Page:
In the story of Hong Ulsu, he describes a specific situation in school after the Japanese took control. He states, “All of us had long hair, hanging down our backs in long braids. Then we were all sent home with no hair,” (26). Small traditions of Koreans, such as growing their hair and speaking the native language, were taken away from them. This change in culture ultimately is a change in daily lifestyles. The forced change resulted in independence movements and rebellions, but the outcome was the killing of thousands, imprisoning tens of thousands, and destroying hundreds of churches, temples, schools, and private homes. Not only was the culture affected, the Japanese turned Korea into a colony to supply Japan with food. Numerous Japanese came to Korea to farm and to fish its waters, while high taxes and fixed crop prices forced thousands of Korean farmers to move out of their land to Manchuria or relocate to Japan as laborers. While the some were forced to move, others were forced to make quota. Koreans had to increase their rice production and then export most of their production to Japan. They were unable to eat rice due to abuse of rice export to Japan which caused much famine. Sin Kwansong, a farmer, describes in his story making soup and having bugs fall into it. He says “It was disgusting, I almost threw up. But when you are so hungry, what can you do? We just ate the rest of the soup,” (62). These farmers were slaves to the Japanese and were not getting repaid. They were desperate to eat. On the other hand, there were also positive impacts. If the Japanese did not take control over Korea, then the Korean economy would have bankrupted without such financial aid from Japan. In order for them to get out of their financial trouble the Japanese helped Korea progress in agriculture, energy, transportation, communications systems, and commercial distribution. The transformation process allowed Koreans to acquire more jobs and perform other jobs more efficiently. The country was modernized with new roads, railroads, cable lines and new schools.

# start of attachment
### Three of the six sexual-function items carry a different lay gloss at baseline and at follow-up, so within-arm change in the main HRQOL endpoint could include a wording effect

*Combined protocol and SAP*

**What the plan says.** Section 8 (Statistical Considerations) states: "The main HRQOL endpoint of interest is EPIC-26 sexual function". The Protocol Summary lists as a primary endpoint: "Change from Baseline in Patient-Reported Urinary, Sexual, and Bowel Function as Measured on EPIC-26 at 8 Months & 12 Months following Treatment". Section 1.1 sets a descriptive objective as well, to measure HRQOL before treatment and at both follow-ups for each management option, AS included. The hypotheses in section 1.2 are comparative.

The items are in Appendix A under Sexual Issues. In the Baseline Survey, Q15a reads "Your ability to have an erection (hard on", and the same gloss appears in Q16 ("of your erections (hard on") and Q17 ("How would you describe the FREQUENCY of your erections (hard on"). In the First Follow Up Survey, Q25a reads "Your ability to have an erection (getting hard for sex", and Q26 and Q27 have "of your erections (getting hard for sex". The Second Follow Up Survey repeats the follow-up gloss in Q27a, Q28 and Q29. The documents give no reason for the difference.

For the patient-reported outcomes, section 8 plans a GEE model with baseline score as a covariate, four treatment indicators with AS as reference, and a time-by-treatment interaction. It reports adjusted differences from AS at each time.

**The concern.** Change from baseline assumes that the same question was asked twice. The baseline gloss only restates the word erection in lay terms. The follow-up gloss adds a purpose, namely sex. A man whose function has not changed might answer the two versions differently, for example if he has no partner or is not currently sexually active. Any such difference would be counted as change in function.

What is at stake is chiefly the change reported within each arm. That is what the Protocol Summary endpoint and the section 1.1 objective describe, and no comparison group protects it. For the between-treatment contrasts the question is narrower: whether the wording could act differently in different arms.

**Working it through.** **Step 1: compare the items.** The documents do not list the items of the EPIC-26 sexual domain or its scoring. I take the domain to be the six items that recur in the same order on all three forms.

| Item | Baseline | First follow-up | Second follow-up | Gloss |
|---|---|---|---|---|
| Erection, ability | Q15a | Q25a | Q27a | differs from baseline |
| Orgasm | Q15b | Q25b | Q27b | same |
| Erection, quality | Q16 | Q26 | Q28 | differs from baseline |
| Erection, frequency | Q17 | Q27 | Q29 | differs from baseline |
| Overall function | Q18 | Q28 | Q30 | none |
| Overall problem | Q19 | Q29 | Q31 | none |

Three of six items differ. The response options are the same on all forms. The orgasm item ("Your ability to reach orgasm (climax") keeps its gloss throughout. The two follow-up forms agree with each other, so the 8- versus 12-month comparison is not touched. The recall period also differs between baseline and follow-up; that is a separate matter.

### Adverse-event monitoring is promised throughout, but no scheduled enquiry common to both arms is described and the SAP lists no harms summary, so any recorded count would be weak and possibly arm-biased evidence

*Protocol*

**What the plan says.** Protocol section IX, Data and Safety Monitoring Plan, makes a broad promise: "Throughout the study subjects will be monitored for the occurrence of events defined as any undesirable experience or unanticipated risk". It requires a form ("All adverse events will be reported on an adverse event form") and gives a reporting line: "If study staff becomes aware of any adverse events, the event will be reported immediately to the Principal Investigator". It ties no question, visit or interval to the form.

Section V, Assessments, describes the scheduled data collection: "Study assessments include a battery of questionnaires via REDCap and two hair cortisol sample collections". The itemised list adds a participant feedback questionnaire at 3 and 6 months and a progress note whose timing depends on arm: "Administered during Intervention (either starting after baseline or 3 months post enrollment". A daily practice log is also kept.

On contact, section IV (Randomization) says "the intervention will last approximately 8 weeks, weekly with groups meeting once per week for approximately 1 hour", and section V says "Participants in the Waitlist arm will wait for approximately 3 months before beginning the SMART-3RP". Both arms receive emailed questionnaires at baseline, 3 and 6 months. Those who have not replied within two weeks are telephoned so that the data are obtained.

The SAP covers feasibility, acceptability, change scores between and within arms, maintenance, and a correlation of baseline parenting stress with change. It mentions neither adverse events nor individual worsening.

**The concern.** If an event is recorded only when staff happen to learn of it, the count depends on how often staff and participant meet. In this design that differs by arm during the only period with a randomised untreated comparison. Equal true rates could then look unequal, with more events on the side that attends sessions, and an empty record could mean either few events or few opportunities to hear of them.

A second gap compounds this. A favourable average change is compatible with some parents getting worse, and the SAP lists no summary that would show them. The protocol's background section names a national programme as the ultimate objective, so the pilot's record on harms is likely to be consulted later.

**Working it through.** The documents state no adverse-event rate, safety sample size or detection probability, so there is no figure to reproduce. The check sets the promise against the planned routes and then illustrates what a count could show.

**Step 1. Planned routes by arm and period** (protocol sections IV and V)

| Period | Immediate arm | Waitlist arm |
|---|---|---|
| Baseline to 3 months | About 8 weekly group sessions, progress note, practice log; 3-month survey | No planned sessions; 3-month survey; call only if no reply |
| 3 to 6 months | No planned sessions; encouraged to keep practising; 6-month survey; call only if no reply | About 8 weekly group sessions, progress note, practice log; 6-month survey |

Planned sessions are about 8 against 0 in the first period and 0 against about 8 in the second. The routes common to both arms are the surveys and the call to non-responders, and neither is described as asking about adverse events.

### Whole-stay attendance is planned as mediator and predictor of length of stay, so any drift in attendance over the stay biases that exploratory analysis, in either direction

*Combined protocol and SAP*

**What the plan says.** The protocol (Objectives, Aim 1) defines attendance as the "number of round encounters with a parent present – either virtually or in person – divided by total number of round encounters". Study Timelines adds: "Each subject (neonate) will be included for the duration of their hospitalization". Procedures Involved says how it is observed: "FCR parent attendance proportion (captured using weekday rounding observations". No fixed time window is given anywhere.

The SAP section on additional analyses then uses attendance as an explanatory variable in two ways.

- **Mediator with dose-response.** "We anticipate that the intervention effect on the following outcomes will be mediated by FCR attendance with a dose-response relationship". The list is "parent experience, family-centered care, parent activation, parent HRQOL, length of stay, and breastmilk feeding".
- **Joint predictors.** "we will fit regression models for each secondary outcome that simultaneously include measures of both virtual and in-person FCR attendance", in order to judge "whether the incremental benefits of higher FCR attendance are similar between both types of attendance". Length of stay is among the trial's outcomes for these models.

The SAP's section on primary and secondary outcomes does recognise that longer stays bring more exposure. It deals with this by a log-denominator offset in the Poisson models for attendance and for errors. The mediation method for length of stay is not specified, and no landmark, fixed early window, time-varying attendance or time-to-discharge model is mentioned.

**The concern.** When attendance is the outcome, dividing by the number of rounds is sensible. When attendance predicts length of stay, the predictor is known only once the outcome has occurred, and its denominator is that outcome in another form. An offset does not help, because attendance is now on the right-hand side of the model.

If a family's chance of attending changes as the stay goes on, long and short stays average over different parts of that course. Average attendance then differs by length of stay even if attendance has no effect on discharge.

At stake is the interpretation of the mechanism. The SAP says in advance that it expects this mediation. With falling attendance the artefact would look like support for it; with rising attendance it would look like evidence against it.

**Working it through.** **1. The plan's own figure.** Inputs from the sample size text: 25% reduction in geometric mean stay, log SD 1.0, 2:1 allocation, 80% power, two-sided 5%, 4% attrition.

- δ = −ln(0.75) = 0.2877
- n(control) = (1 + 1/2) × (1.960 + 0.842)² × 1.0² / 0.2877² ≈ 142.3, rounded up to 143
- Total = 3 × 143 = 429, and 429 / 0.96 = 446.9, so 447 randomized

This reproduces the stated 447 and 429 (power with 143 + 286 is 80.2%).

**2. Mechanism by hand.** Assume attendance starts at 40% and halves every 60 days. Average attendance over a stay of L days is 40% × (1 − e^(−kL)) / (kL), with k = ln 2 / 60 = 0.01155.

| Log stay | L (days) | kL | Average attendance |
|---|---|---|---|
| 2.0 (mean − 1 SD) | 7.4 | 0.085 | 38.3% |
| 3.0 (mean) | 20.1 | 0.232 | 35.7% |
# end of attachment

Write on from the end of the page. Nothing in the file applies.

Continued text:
In the beginning, modernization was not much of a positive idea. In the story of Kim Sangsun, he discussed how he wanted to be a truck driver, but it was impossible for civilians to run their own truck driving business. He stated this because, “Japan had started the war with China and had taken all of the available trucks to the front,” (68). As the economy grew civilians were forced away from their small farms to work in factories. Mainly the building of new transportation and industry was designed to exploit Korean resources for the benefit of Japan. Since this was mainly not beneficial to Koreans, this was a negative impact to the modernization. Although looking ahead to when the Koreans were freed from Japan, the modernization turned out to be positive because it helped them stay independent and grow as a country.